• We patch our systems so we are not vulnerable.

Patching is only a small part of a good security posture.  There are tools and known best practices that can help  organizations protect their systems and reduce risk of data breaches.  There are tools that can help organizations judge benchmark their systems against these best practices.

Security Evaluation

Just as there is no way to have a 100% secure system, there is no way to have 100% data security.  If data security were simple the everyone would do it.  Data security is truly a stepwise progression.  The rest of this paper will provide you a springboard from which you can create your own pathway to a more secure database system.

Identifying Stakeholders

Ideally, the pursuit of data security should be done as part of an overall data governance effort.  If that is the case, then the data stakeholders have probably been identified.  When you are considering the security of the data, you need to involve others.  It would be difficult even within a small organization for one single individual to be able to have all the knowledge needed to secure everything appropriately.  A deep understanding of data location, data governance policies, and data usage is needed.  You can define a data stakeholder as an individual or group that could affect or be affected by data under discussion.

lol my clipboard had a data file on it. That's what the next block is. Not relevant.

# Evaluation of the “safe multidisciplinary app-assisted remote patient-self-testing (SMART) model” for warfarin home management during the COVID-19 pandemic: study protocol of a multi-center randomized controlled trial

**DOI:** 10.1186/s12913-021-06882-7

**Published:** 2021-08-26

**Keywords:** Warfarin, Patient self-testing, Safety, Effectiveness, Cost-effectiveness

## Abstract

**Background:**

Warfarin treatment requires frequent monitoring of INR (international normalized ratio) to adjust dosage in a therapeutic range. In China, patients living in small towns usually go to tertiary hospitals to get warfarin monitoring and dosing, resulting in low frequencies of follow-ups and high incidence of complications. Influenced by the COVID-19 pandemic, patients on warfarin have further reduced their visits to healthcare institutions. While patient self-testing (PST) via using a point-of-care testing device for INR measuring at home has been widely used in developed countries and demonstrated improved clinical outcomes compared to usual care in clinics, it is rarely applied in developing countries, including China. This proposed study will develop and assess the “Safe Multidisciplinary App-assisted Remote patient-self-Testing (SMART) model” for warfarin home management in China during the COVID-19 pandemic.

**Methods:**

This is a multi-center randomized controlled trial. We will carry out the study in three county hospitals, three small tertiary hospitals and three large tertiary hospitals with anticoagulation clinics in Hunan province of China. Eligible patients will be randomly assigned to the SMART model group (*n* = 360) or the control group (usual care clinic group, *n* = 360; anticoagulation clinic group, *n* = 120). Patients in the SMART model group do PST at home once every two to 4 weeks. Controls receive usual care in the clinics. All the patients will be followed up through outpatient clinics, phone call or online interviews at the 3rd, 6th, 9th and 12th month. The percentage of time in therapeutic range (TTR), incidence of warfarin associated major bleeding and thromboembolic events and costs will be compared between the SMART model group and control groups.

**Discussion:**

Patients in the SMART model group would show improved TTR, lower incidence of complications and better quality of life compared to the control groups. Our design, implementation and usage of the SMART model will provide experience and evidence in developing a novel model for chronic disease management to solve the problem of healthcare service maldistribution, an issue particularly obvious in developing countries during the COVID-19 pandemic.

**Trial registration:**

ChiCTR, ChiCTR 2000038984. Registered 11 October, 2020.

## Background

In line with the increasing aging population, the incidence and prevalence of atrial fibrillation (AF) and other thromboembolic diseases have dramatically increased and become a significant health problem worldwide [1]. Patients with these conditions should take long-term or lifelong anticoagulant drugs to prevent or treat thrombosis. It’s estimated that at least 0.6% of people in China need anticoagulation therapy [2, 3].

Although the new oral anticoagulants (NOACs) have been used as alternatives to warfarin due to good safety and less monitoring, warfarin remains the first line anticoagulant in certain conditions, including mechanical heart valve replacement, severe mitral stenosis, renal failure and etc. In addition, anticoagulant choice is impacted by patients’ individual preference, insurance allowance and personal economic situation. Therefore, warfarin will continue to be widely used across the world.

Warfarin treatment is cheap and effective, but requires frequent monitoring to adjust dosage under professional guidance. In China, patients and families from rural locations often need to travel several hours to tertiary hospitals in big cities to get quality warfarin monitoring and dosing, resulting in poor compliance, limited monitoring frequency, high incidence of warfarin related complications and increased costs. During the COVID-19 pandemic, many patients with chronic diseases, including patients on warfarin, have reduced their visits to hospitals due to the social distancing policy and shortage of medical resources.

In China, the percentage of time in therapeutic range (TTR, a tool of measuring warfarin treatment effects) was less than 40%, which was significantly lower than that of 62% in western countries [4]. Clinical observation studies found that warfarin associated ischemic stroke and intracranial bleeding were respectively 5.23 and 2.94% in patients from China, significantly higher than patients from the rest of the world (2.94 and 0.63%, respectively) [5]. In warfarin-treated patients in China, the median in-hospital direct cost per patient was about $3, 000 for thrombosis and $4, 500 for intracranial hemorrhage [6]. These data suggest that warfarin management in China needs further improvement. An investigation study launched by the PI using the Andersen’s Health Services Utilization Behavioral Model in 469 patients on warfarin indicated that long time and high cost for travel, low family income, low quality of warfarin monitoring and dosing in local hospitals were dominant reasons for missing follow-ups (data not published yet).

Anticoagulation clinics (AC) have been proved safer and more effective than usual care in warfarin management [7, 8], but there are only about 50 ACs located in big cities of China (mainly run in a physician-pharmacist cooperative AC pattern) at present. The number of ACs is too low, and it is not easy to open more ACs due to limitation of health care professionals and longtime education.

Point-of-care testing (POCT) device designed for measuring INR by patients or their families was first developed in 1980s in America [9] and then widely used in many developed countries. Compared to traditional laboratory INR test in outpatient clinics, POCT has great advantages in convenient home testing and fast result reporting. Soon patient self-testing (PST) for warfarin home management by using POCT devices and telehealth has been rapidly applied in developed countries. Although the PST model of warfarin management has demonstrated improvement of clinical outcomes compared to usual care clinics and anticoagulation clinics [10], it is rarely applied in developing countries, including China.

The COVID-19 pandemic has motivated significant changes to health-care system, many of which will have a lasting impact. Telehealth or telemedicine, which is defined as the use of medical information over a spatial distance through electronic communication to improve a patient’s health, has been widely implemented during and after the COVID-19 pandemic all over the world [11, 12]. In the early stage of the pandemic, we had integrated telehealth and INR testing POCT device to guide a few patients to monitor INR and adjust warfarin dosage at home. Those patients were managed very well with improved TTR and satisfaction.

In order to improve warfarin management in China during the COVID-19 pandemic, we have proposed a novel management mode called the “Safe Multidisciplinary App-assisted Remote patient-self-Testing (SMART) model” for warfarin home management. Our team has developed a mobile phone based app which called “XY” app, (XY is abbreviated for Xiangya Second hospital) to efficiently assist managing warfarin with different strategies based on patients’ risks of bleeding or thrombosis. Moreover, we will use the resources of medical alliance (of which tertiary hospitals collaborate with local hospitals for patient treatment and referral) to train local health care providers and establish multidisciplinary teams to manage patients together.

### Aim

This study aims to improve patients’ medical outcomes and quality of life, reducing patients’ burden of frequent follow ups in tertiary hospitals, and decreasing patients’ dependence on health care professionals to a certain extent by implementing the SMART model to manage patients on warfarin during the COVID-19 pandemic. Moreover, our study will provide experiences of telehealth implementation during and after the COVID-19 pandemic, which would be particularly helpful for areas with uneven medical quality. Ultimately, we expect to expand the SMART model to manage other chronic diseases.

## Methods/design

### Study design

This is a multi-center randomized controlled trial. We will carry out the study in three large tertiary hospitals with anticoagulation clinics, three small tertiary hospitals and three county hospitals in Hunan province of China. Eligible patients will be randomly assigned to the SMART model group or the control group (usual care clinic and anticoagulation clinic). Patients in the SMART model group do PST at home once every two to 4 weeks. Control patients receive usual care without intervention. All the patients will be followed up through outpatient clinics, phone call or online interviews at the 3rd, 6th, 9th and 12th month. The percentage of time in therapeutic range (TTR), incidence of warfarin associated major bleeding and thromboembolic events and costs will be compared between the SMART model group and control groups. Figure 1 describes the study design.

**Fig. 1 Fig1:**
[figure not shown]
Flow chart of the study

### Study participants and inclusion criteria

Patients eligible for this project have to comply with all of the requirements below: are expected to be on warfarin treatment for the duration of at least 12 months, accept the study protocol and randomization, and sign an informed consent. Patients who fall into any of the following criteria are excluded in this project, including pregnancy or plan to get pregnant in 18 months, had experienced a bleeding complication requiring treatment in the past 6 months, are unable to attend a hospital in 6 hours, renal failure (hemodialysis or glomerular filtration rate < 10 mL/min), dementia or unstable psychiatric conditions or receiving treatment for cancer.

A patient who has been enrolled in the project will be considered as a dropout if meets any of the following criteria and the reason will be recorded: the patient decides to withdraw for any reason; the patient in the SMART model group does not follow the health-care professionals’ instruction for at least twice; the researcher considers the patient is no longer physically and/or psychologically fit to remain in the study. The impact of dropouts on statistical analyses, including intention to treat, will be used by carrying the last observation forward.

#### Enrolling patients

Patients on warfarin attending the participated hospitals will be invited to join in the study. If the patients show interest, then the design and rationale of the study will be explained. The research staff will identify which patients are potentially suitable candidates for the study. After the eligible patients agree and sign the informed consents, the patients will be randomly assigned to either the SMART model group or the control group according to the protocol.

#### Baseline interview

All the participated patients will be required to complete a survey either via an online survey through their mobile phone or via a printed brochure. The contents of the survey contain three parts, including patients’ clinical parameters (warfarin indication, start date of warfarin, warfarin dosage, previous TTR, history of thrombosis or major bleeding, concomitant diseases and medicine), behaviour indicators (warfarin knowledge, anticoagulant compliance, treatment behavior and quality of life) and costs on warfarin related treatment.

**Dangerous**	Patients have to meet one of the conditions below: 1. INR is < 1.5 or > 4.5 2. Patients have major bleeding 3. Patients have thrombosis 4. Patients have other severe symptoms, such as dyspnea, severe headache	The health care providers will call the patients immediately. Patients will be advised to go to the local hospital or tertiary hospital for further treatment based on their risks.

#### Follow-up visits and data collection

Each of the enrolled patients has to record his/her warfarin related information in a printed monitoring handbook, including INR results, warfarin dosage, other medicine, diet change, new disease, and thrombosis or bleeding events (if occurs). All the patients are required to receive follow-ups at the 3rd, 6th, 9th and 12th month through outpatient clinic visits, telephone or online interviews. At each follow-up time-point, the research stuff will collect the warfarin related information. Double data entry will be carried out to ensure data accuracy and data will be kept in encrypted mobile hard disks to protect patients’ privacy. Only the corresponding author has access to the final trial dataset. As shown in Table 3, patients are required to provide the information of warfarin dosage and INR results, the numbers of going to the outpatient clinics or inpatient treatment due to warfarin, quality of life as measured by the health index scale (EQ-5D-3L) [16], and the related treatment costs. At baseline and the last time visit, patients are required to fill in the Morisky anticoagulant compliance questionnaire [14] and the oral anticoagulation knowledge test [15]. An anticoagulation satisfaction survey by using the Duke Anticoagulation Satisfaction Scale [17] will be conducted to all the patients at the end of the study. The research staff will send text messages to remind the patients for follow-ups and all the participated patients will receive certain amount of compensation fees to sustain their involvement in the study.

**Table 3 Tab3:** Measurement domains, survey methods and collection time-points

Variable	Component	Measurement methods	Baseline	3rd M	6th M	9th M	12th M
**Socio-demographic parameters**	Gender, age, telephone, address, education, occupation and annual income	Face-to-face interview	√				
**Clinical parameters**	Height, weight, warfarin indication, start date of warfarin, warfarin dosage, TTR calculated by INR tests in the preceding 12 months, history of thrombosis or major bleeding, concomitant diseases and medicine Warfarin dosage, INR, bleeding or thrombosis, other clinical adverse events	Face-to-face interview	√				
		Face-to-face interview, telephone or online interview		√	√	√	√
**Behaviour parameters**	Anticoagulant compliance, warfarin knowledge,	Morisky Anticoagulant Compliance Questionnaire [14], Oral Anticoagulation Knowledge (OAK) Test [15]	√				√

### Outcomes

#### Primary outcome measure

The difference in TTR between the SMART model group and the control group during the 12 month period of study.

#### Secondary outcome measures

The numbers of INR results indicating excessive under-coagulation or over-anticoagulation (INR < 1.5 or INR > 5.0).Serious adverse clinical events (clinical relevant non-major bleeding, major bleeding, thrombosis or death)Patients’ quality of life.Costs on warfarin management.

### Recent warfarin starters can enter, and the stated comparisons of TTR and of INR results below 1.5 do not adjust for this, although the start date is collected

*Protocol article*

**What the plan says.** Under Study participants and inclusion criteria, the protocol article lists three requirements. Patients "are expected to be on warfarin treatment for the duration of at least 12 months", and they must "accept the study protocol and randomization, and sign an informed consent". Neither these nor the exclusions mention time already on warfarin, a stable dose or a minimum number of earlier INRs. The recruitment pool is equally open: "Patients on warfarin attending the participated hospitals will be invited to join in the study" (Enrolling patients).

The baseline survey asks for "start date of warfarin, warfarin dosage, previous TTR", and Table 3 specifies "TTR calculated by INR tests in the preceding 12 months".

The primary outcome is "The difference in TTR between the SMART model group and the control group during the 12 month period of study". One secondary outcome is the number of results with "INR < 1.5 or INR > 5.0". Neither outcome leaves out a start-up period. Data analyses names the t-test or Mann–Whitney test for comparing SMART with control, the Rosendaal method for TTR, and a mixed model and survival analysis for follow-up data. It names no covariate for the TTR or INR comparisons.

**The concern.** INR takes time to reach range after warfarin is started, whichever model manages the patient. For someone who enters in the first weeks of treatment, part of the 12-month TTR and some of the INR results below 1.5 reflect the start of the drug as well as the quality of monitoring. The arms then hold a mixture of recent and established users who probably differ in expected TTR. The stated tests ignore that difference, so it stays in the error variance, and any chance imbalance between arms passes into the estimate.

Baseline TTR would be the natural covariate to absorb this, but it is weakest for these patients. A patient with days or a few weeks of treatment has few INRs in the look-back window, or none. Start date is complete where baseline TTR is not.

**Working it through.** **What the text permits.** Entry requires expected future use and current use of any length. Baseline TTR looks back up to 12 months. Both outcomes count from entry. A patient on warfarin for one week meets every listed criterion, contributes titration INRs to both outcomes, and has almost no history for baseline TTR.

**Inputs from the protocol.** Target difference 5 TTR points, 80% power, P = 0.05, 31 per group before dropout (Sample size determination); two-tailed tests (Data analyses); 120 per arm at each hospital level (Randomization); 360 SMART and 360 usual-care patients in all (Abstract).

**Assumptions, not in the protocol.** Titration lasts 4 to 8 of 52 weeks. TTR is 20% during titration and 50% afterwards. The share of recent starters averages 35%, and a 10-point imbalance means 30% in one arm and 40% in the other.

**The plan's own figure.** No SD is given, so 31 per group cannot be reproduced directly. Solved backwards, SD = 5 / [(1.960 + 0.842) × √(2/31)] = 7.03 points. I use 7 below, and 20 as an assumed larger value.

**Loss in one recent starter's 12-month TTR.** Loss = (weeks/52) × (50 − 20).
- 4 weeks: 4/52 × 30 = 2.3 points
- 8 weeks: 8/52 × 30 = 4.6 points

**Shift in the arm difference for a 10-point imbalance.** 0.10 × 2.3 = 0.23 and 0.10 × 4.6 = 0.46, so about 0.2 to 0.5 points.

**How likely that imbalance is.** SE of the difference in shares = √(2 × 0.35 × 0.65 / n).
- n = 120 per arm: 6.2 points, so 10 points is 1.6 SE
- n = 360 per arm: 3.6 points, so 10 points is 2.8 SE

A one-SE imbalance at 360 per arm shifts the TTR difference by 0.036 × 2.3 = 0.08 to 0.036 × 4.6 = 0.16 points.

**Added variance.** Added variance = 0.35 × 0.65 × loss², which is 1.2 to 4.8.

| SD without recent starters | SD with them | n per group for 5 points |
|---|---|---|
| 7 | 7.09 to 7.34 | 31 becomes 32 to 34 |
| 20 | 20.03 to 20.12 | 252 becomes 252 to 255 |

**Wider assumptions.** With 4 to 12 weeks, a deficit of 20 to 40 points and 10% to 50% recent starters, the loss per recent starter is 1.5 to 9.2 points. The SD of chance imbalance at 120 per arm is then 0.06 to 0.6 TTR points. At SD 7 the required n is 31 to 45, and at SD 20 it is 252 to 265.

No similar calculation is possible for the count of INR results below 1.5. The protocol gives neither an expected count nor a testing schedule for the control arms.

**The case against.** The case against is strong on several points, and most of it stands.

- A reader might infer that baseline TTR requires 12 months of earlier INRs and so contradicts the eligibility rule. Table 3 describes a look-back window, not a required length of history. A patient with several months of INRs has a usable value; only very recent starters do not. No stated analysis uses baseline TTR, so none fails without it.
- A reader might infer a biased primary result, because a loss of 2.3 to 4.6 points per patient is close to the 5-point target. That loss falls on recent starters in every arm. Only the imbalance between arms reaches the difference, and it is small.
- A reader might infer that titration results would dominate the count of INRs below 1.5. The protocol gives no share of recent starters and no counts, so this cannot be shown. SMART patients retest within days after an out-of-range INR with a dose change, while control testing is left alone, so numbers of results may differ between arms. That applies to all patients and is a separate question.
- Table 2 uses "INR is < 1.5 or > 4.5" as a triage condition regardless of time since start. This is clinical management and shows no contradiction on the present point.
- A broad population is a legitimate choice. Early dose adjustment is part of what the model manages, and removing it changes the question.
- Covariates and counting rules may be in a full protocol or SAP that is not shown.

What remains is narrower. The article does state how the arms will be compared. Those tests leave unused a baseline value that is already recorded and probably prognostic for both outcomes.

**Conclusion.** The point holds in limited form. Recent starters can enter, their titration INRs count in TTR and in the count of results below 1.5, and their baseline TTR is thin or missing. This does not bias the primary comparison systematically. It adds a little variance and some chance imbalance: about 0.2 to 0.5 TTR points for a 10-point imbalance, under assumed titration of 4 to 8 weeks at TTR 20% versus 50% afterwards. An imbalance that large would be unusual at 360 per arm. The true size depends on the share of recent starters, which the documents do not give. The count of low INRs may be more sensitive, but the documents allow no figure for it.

Groups often include:

  • Those who interact with the data.
  • Those who create or provide data.
  • Those who set or enforce the rules and requirements for data.
  • Those who provide the applications or tools that provide access to the data.
  • Those who control the technology used to store or access the data.

Perhaps the following short list of possible data security stakeholders will help you in generating your own list.

Table 2: Possible data security stakeholders

Developers Data Architects DBAs Backup & Recovery Team
Legal Department Data Governance Board Chief Information Officer Customers